Fig. 5.

An example of reflectivity (dBZ) and velocity (m s−1) obtained from both BMX and SS. It is evident that the fields estimated from both scanning strategies are consistent. The time difference between the two scans is 1.792 s.

Fig. 5.

An example of reflectivity (dBZ) and velocity (m s−1) obtained from both BMX and SS. It is evident that the fields estimated from both scanning strategies are consistent. The time difference between the two scans is 1.792 s.

The BMX reflectivity and velocity are shown in the upper panels, while the SS results are in the lower panels. It is evident that the gross structures of the reflectivity and velocity from both scanning strategies are consistent. Note that the fields from BMX appear to have less spatial fluctuation. One possible reason is that the BMX moments at 14 radials are obtained by samples from the same period, which is longer than the SS. Another reason is that the variance of BMX estimates is smaller. Additionally, the dashed lines indicate the radial of 159° from which the statistics will be discussed later.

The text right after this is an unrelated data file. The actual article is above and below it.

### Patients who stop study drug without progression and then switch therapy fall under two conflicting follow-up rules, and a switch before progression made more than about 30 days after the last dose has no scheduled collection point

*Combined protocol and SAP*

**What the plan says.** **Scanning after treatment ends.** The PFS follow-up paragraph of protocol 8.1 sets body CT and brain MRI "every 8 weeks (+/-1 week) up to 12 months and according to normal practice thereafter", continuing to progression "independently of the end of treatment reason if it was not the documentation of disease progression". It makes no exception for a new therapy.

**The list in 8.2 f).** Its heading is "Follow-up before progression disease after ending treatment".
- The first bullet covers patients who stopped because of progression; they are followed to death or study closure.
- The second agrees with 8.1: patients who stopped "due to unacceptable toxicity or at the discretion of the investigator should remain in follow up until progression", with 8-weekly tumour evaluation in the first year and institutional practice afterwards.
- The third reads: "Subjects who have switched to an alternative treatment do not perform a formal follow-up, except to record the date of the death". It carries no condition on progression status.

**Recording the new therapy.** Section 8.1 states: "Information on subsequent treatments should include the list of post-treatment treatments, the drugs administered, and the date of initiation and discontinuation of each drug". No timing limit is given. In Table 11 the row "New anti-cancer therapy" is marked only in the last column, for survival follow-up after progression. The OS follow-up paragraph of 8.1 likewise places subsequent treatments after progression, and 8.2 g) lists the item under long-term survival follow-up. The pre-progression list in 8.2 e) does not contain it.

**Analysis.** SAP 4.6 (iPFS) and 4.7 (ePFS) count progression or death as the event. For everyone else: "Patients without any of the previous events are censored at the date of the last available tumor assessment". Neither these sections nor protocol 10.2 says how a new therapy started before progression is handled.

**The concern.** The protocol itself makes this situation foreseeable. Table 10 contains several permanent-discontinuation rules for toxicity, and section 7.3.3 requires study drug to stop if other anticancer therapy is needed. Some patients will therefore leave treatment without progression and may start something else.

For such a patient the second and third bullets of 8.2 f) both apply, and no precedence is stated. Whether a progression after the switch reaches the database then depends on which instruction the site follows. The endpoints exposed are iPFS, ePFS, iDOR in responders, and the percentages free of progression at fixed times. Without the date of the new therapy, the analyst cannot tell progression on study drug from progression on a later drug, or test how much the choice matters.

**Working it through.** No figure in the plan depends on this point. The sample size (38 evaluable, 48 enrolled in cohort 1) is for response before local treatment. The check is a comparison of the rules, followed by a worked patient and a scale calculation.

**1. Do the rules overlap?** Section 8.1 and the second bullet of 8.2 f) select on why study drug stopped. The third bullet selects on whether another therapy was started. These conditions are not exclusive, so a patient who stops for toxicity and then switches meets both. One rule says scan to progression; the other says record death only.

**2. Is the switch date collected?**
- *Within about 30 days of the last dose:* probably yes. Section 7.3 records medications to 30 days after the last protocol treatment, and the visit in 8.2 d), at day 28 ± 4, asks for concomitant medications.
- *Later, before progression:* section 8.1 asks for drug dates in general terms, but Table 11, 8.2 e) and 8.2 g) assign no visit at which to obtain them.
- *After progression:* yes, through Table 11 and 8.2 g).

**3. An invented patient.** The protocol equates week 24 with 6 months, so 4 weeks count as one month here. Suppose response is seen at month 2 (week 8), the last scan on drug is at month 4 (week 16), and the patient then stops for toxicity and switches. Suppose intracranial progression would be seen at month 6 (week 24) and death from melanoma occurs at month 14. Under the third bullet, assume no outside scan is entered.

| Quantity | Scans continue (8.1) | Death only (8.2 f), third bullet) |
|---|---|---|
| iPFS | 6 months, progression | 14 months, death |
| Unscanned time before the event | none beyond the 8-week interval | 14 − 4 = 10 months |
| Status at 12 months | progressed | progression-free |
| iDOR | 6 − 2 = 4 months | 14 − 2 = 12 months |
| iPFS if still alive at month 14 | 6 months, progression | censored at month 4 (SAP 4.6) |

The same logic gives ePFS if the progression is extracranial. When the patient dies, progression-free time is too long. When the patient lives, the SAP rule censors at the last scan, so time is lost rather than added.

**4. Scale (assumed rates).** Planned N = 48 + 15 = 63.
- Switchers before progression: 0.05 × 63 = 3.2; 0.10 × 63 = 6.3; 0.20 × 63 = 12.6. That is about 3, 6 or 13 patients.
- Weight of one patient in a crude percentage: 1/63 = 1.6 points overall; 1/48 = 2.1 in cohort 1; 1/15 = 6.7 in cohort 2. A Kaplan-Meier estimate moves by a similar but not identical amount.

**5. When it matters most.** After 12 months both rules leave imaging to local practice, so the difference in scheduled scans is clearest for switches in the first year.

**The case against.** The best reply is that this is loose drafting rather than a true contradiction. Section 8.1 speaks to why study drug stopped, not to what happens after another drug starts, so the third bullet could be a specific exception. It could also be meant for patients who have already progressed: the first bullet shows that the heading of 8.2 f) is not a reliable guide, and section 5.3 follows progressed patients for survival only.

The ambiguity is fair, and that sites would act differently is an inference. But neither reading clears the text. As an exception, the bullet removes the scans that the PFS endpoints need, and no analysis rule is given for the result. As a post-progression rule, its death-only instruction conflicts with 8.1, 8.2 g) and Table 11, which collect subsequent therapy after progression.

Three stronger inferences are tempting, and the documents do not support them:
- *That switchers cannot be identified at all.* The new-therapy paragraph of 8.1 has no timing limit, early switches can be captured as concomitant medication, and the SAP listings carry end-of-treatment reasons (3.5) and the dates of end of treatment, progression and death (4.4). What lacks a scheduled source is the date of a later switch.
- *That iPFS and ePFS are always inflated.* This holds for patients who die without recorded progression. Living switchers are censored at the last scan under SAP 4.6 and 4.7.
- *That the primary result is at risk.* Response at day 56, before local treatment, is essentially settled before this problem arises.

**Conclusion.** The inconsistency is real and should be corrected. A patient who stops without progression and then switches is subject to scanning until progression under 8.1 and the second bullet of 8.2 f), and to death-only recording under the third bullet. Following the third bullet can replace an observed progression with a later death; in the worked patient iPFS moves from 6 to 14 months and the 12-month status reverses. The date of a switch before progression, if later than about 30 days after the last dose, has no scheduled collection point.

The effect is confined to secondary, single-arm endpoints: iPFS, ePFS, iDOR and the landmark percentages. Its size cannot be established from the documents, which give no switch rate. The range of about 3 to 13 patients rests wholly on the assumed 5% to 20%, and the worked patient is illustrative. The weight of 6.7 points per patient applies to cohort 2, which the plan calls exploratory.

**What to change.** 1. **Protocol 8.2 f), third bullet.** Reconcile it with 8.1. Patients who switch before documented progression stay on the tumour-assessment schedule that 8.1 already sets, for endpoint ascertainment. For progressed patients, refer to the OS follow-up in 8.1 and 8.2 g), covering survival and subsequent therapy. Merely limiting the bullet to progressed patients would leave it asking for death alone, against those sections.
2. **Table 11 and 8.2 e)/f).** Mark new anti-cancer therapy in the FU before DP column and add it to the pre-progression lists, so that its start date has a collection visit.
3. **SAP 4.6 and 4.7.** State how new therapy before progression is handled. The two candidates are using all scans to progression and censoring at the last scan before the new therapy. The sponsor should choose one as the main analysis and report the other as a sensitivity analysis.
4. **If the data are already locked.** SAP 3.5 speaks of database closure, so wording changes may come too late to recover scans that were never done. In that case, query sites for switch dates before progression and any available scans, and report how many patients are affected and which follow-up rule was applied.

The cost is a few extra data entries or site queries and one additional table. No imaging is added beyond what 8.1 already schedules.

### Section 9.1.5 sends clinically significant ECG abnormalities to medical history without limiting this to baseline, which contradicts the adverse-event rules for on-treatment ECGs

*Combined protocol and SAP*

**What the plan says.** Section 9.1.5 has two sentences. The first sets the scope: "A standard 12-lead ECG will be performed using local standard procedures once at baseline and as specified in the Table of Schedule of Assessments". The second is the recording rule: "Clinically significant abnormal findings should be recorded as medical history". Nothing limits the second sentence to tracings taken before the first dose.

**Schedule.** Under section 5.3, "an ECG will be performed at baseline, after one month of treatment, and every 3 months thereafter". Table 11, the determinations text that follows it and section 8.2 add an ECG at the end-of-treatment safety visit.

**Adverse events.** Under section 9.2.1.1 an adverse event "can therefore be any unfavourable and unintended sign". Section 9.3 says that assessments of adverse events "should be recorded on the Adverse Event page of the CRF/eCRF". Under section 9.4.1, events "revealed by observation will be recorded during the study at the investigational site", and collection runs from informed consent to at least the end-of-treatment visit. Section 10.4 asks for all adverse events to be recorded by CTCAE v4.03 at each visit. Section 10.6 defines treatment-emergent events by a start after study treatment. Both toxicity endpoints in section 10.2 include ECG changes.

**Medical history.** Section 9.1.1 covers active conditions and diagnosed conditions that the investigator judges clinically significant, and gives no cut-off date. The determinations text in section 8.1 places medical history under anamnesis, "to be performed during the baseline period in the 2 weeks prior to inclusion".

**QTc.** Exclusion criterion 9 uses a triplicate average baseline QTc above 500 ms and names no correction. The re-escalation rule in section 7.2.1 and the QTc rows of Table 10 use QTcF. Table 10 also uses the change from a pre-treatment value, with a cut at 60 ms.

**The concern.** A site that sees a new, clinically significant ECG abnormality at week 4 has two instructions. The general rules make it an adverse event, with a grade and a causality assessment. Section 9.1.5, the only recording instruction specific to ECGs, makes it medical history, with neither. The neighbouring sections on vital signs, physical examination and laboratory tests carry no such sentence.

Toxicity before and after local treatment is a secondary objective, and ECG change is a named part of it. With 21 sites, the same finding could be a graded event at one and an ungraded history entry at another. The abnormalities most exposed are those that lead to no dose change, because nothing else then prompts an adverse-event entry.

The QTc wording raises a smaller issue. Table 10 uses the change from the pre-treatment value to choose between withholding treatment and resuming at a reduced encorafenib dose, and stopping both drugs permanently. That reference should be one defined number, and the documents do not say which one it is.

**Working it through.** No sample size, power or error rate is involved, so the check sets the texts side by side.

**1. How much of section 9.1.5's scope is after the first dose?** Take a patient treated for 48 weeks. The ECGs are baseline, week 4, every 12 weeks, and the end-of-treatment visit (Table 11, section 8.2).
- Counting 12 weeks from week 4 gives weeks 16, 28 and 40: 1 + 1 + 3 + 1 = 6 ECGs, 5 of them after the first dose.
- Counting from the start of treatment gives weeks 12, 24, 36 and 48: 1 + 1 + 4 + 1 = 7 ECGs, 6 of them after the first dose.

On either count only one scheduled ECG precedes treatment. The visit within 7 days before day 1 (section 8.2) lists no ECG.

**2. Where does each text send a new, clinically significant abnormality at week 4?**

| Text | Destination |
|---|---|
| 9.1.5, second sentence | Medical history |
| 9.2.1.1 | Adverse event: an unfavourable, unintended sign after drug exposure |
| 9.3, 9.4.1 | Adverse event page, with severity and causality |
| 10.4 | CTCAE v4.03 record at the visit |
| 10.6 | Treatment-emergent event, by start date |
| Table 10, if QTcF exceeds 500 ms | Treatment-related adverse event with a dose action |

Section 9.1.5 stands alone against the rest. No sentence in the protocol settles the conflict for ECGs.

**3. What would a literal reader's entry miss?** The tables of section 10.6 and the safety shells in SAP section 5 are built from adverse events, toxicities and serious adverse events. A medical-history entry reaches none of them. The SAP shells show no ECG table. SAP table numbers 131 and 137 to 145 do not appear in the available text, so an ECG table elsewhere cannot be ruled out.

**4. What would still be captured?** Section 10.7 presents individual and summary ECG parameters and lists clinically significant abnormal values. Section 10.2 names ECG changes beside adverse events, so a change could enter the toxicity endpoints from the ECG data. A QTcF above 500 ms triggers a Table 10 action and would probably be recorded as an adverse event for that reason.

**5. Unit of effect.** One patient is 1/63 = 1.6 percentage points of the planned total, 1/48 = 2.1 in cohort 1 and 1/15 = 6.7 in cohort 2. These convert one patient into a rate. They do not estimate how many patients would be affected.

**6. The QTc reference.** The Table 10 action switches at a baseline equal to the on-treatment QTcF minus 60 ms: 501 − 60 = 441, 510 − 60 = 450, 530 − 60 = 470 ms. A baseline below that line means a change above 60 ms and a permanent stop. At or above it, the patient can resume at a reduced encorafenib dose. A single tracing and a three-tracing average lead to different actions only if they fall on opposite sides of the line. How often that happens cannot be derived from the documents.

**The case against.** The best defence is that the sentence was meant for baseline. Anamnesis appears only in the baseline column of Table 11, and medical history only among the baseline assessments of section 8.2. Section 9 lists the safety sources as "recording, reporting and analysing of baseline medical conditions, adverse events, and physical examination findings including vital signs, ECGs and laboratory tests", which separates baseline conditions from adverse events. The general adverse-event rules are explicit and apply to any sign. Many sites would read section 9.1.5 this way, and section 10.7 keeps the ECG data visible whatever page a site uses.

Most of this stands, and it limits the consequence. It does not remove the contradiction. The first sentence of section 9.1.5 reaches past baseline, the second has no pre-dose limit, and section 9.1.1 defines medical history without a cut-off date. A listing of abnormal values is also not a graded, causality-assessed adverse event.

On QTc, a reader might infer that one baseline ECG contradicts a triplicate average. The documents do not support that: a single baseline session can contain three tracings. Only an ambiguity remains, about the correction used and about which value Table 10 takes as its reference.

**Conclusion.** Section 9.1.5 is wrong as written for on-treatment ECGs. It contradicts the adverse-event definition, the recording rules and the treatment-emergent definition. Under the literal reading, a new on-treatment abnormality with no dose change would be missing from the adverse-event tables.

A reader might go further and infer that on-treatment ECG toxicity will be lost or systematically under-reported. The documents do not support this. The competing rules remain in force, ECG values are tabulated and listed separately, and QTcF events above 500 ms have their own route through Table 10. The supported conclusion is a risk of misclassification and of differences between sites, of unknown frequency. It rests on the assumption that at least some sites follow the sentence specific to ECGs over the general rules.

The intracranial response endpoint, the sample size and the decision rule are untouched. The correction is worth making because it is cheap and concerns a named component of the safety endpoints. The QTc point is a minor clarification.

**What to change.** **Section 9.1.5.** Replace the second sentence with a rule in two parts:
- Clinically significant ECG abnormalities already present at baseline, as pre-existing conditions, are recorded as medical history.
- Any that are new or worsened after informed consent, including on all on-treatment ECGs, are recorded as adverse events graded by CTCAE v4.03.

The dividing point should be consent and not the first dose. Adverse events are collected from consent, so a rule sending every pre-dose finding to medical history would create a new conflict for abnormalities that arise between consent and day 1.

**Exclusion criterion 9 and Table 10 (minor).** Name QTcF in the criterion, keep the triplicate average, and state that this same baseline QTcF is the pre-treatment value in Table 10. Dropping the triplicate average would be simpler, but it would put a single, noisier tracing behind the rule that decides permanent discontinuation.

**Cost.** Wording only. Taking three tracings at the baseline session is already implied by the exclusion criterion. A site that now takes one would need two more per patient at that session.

Because the weather continuously varies with time, it is important to estimate the time interval for which the underlying processing can be considered stationary. Thus, the statistics of spectral moments can be calculated from various scans within that period. In this work, the length of time for statistical analysis is defined as the time for scatterers within the radar volume to be totally replaced under the assumption that the fields of interest are homogeneous. An intuitive approach is used in an attempt to estimate the period of time. Considering a radar volume centered at 50 km and an azimuth of 159°, its dimension is approximately 250 m in the radial and 1.3 km in the transverse directions, given a 1.5° beamwidth. The mean radial velocity at 50 km is approximately 2 m s−1 and, therefore, it takes 125 s for scatterers to totally replenish in the radial direction. The wind component in the azimuthal direction can be roughly estimated by tracking the motion of a reflectivity structure with a maximum of 45 dBZ from the images. It was estimated to be approximately 57.3 s for scatterers to move across the radar volume in the azimuthal direction. Therefore, the length of time for statistical analysis is determined by the transverse motion and is 57.3 s. This is approximately the time for 16 scans in each scanning strategy. For both BMX and SS, statistics of the reflectivity and velocity estimates were estimated independently in three time periods (T1, T2, and T3), each with 16 scans.